Find out more about the co-op that’s tackling the climate and energy crises by installing solar panels, raising awareness and helping businesses become energy efficient…
A co-operative run by its members, Grimsby Community Energy (GCE) has been dedicated to bringing community energy projects to the local area since its inception in 2016.
With 73 members and six solar panel installations on local properties totalling 200kW, GCE’s work is reducing CO2 emissions while saving energy consumers money.
Amongst the buildings GCE has fitted with solar panels are the YMCA Humber and a fundraising charity shop for the Rock Foundation, which supports children and adults with learning disabilities.
The co-op raises funds for solar panel installations via community share offers, attracting investment from local people and organisations. It then sells the cheaper, cleaner energy to the building and offers a return to investors.
"Since January of this year, we’ve also been working with North East Lincolnshire Council and local social enterprise E-Factor on the Smarter Energy NEL project,” she continues. “The aims are to help small and medium sized enterprises make a real difference to their carbon footprint and positively reduce energy costs.”
The project offers comprehensive energy audits, which evaluate the business premises and report back on how best to reduce carbon footprint and save money.
“Smarter Energy NEL has now provided free energy audits to more than 40 businesses of all kinds, from a coffee shop to a foundry. In many cases, the audits have been followed by grants for energy saving measures, which will save more than 70 tonnes of CO2,” says Vicky.
Another way GCE benefits the local community – and raises awareness of renewable energy – is by offering work experience placements to college and sixth form students, as Vicky explains: “They get to do lots of practical work as part of the NEL project, looking at environmental policies, creating social media posts and taking testimonials from the businesses we’ve supported.”
“The feedback from the students has been good and they’ve come away feeling much more motivated about renewable and community energy than before. This is an area of community benefit we are going to deliver more of, so we’re developing our work experience as day release.”
Whilst GCE is doing its bit to reduce emissions, in Vicky’s opinion, there’s still plenty more work to do at all levels. “We’ve a lot to learn from other countries,” she says. “We’ve got the leakiest houses in Europe, and in Germany they’ve stopped lighting up certain things at night.
“The war in Ukraine may have focused our minds on the energy crisis, but it’s certainly not the cause. There are other root causes that go way back, such as when the government stopped insulating homes. And the boom and boost for businesses in the energy industry because government schemes have proved to be too complicated.”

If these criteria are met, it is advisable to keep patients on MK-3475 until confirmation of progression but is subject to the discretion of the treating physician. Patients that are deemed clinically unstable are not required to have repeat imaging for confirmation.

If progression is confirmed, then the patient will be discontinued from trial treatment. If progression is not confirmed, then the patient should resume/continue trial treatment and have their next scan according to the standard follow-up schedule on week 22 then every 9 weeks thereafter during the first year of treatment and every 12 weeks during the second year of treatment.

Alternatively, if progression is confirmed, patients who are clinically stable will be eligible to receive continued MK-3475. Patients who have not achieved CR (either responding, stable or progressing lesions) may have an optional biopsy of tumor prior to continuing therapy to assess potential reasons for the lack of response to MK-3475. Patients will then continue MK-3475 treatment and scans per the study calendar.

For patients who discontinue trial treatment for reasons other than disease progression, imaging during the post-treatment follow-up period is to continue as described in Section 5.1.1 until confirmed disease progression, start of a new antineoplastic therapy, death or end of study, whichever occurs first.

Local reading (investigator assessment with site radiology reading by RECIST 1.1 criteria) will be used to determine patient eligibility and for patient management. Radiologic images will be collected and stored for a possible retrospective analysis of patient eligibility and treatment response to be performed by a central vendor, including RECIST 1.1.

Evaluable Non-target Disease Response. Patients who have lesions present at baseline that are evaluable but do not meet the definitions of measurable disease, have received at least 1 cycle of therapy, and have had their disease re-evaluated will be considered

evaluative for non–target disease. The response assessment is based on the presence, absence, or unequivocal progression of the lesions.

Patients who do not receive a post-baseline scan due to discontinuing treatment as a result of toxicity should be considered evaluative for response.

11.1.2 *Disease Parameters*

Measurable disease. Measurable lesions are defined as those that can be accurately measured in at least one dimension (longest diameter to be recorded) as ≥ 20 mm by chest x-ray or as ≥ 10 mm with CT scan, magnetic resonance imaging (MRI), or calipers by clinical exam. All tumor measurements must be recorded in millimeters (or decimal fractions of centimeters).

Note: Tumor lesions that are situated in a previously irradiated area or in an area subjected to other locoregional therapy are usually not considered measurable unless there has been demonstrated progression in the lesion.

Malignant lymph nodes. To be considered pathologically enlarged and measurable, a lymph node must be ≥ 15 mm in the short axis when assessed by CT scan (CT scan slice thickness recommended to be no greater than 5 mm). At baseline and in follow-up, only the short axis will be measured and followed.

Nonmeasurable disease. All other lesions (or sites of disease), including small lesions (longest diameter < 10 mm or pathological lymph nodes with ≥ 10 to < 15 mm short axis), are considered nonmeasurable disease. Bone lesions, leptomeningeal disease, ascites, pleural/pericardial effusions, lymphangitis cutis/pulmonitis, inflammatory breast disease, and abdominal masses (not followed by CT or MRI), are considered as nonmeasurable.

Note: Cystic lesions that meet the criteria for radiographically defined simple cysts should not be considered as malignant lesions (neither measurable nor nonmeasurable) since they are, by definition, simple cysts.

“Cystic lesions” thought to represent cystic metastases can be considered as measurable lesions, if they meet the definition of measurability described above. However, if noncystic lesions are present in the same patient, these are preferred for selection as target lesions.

For Vicky, tackling the energy and climate crises must be addressed in a number of ways: “We need to reduce energy use by efficiency and insulation – and that’s what our NEL project is working towards.
“There’s also a need for storage technologies for renewable energy, of which there are all kinds. I’ve been to conferences and industry shows and are plenty of ways energy can be stored. And there’s an awful lot of jobs in that too.
“With electricity and gas, there should be a minimum amount that people can use, with adjustment for age and disability. If people use more than that for by running hot tubs or powering lots of electricals for example, then they pay more. But at least people’s basic requirements are met.
“There should also be reform with the way energy is charged. Currently, renewable energy and fossil fuels are all put into the grid with one standard charge regardless of source. Why does all electricity have to be put in together when we have much cheaper sources?
“The cost of electricity from solar panels looks ridiculous compared to the grid. We installed solar panels at E-Factor in 2016 and they’ve recently posted on social media saying they’re glad they did it because their electric costs are half current standard prices.
“The same goes for the other organisations we’ve worked with. I couldn’t write a personal cheque like that for the YMCA Humber. But it’s great knowing we’ve supported them in reducing their energy costs which frees up funds they can put into supporting young people who are vulnerable.”
Grimsby Community Energy is currently working with local businesses and charities to launch its fourth community share offer in the near future.
It was awarded £5,000 through the Booster Fund in August 2022 to get ready to launch a share offer to fund the development of six new solar PV sites.
“A typical business could be a manufacturer experiencing high energy bills, with a suitable roof, not wanting to invest in solar themselves, but happy for us to provide the solar panels and sell them discount clean electricity.
“The share offer will fund the panels. Putting a package of sites together means we can work with some charity projects which wouldn’t stand up on their own financially.
“Other businesses with large electricity bills might be suitable too, for instance hotels and offices,” Vicky explains. “This will be a great step of business growth – and it’s all part our ongoing mission to help more businesses cut their electricity bills and their carbon emissions.”